Five teams focused on serving children and youth recently won the 10th annual YouthBridge Social Enterprise and Innovation Competition (SEIC).
Hosted by the Skandalaris Center for Interdisciplinary Innovation and Entrepreneurship at Washington University in St. Louis, in partnership with the YouthBridge Community Foundation, the competition also receives support from the Lutheran Foundation of St. Louis and the Daughters of Charity Foundation of St. Louis.
This year, 10 finalists vied for funding awards totaling more than $100,000. The winning enterprises center on education and personal development.
The 2015 SEIC awards are:
- $30,000 YouthBridge Award to the MakerShare Initiative of The Disruption Department, a local organization that provides materials and spaces for students interested in science, technology, engineering, art or math fields to create and build things, geared to students in schools that lack such resources;
- $25,000 Lutheran Foundation Award to Virtual Child Care Business Center, which aims to change the business models of early child care and education programs to save time, share costs, and increase quality;
- $25,000 Daughters of Charity Foundation Award to Magnificent Potential, which creates unique, high-quality screen-printed T-shirts and provides employment and personal development to local high school students;
- $25,000 Skandalaris Award to Code Red Education, which teaches first- through 12th-grade students computer science and computer coding to prepare them for technology careers; and
- $5,000 student award to Teaching Engineering to St Louis Adolescents (TESLA), which empowers disadvantaged youth through dynamic after-school clubs to expose them to various STEM principles through hands-on engineering design challenges that foster creativity, innovation and critical thinking.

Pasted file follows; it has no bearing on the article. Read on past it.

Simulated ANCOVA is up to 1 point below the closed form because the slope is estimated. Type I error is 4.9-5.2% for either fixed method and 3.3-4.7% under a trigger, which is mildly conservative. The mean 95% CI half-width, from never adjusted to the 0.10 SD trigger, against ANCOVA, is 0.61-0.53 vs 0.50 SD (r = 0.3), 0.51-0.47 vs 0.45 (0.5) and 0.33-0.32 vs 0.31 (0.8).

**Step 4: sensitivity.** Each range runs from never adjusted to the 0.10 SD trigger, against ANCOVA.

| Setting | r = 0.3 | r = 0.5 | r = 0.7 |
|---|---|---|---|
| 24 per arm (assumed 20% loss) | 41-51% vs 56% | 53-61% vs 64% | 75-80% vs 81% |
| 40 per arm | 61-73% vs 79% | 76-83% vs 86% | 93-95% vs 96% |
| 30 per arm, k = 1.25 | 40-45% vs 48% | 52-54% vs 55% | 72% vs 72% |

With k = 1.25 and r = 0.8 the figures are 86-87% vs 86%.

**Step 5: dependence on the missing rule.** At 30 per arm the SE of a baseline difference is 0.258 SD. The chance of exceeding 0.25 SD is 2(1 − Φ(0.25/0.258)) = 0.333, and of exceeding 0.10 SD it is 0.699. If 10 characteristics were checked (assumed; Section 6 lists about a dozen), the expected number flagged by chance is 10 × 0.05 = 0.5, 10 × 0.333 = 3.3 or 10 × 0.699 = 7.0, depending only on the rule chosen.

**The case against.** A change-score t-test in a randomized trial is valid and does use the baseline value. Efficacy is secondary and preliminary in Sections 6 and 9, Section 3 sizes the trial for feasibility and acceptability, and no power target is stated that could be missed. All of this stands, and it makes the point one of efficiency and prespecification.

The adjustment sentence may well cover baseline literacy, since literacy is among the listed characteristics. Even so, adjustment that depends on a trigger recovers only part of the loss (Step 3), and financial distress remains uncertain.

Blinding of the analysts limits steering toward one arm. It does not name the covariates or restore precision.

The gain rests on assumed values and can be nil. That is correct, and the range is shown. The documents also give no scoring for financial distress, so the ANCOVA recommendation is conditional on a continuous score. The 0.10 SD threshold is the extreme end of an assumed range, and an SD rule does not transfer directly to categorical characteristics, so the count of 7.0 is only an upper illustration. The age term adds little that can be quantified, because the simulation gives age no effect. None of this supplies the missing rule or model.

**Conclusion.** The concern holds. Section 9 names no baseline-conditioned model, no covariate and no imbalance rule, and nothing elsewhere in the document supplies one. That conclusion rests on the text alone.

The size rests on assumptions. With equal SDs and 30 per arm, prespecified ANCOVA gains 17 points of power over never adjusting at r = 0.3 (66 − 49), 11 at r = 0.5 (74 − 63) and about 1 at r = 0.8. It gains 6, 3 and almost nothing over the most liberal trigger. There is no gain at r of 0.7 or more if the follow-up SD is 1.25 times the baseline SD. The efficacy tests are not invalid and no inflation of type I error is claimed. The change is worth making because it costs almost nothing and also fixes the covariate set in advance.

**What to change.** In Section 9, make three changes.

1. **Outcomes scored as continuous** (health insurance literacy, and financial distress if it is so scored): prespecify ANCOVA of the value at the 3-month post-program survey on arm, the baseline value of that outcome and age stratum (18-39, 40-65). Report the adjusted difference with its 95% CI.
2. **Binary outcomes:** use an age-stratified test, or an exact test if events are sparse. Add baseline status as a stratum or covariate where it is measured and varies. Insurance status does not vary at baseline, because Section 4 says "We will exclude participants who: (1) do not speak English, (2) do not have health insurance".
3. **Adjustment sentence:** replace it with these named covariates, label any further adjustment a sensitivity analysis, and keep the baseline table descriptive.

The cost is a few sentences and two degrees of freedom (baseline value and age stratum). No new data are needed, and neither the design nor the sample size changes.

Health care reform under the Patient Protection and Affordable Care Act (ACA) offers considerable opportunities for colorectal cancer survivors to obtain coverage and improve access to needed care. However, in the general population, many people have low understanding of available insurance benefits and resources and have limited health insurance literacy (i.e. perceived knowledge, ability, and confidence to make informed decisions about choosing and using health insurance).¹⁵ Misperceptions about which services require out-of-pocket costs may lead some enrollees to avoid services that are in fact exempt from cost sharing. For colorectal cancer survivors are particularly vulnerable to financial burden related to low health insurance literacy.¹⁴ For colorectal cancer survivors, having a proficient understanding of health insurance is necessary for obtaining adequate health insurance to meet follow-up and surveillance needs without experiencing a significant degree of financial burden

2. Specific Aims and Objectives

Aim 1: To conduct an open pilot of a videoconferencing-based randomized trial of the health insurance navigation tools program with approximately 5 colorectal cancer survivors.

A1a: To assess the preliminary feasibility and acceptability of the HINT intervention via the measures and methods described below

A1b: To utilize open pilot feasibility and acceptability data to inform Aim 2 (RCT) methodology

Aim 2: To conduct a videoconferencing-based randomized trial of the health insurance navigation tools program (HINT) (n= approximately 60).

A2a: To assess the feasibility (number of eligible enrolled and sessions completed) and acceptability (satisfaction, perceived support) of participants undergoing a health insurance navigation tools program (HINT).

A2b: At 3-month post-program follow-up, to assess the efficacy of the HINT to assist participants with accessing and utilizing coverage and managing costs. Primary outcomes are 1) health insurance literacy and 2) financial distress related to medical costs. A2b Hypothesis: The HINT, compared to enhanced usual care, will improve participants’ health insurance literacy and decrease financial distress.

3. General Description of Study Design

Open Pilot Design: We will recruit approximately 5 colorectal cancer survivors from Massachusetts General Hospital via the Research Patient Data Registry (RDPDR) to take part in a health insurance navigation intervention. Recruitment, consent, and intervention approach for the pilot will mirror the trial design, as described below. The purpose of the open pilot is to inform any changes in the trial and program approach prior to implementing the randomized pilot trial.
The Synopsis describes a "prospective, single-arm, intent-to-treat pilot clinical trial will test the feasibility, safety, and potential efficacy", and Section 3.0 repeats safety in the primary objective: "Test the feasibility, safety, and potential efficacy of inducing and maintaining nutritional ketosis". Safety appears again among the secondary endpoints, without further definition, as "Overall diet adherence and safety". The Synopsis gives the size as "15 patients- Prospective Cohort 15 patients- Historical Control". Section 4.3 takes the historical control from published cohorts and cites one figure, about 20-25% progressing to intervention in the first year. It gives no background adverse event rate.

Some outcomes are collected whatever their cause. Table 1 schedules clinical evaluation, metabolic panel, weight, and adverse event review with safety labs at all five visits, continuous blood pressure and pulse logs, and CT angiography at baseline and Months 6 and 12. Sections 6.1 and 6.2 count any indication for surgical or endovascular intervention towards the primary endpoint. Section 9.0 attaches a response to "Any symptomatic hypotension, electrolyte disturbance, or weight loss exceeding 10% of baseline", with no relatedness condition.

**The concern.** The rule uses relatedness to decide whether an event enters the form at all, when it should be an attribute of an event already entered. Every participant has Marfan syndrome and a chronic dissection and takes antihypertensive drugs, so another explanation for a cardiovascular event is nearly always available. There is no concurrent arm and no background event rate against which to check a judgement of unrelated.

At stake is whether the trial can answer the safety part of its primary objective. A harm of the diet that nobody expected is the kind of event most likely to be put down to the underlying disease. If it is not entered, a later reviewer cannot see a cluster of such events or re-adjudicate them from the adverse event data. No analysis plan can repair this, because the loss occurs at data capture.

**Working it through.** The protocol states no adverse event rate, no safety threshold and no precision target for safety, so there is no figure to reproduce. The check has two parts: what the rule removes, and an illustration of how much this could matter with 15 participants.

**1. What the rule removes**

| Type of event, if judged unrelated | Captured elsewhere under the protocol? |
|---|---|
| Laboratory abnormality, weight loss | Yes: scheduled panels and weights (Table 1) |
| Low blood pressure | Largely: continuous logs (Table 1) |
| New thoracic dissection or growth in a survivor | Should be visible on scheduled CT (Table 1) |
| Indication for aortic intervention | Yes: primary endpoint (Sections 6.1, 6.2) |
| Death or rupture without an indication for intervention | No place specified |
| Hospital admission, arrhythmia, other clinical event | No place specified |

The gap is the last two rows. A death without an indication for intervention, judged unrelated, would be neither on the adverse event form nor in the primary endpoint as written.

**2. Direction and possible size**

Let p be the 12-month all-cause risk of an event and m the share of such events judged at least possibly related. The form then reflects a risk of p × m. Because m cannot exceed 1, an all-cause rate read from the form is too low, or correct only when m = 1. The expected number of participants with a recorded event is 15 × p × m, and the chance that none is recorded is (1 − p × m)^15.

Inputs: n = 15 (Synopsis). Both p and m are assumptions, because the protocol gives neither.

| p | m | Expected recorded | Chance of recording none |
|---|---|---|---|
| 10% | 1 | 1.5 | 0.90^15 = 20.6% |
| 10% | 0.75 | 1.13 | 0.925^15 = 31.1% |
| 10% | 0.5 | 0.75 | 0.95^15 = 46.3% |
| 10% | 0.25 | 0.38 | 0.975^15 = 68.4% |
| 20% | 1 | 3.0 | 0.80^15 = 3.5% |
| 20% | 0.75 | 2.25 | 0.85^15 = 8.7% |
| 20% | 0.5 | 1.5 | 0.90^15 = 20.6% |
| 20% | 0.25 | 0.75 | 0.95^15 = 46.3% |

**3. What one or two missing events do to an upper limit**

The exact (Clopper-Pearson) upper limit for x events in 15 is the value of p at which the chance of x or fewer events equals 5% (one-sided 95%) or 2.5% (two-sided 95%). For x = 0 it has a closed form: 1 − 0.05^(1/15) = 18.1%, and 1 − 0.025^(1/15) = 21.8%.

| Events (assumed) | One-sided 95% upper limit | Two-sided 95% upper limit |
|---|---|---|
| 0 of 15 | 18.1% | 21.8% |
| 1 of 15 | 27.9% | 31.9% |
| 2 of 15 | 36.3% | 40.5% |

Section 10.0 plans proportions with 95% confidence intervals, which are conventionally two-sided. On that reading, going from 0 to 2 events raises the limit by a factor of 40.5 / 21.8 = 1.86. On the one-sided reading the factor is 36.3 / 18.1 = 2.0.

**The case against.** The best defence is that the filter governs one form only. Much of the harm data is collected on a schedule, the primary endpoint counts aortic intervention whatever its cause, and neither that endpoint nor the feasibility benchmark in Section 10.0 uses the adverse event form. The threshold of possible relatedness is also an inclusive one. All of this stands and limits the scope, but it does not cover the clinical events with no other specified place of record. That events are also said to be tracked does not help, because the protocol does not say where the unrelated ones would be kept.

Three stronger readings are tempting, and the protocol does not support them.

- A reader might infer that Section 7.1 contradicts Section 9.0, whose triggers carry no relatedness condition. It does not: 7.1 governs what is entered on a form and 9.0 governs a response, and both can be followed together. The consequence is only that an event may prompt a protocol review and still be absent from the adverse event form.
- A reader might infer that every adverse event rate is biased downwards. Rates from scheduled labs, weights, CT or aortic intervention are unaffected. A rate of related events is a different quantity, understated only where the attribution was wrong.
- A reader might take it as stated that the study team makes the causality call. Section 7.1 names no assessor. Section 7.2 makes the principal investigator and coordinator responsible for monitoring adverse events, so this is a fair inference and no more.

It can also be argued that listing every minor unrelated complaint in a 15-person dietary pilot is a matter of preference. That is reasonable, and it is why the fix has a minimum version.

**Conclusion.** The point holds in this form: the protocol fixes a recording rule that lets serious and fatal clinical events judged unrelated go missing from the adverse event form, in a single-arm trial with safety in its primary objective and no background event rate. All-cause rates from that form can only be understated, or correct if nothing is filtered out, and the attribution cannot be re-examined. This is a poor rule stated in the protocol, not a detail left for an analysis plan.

The competition is open to Washington University students as well as local social entrepreneurs, and several finalists included Washington University alumni.
Alum David Carroll founded Magnificent Potential through his role as chief program officer of Neighborhood Houses, a nonprofit serving the St. Louis community for over 100 years.
Nicholas Okafor, a junior in the School of Engineering & Applied Science, founded TESLA and his team includes several undergraduate classmates.
The YouthBridge SEIC was founded 10 years ago. Since its inception, it has awarded more than $1.2 million to over 40 winning social ventures. Many past participants in the competition attended the awards ceremony, and three past winners provided updates on their ventures as part of the program. All referred to the value of the funding as well as the connections made through the competition.
Michael Howard, YouthBridge Community Foundation CEO, opened the program, saying the 10-year partnership with Washington University has planted the seeds of the region’s developing ecosystem of social entrepreneurship. He added that the competition is a great example of community collaboration.
“Organizations are feeding hungry children, providing job training, battling sex trafficking, providing clean water, access to healthy food, and supporting education initiatives” thanks to the competition, Howard said. “All the teams, past and current, are doing and will do great things.”
“We are very grateful for the support that the YouthBridge Community Foundation has provided for the last 10 years,” said Emre Toker, managing director of the Skandalaris Center.
“Our students have the potential and the desire to address the world’s most pressing social problems,” Toker said. “Along with our colleagues at the Brown School and at The Mission Center L3C, we will continue to train the next group of social entrepreneurs on campus and in the community and look forward to the impact they will make.”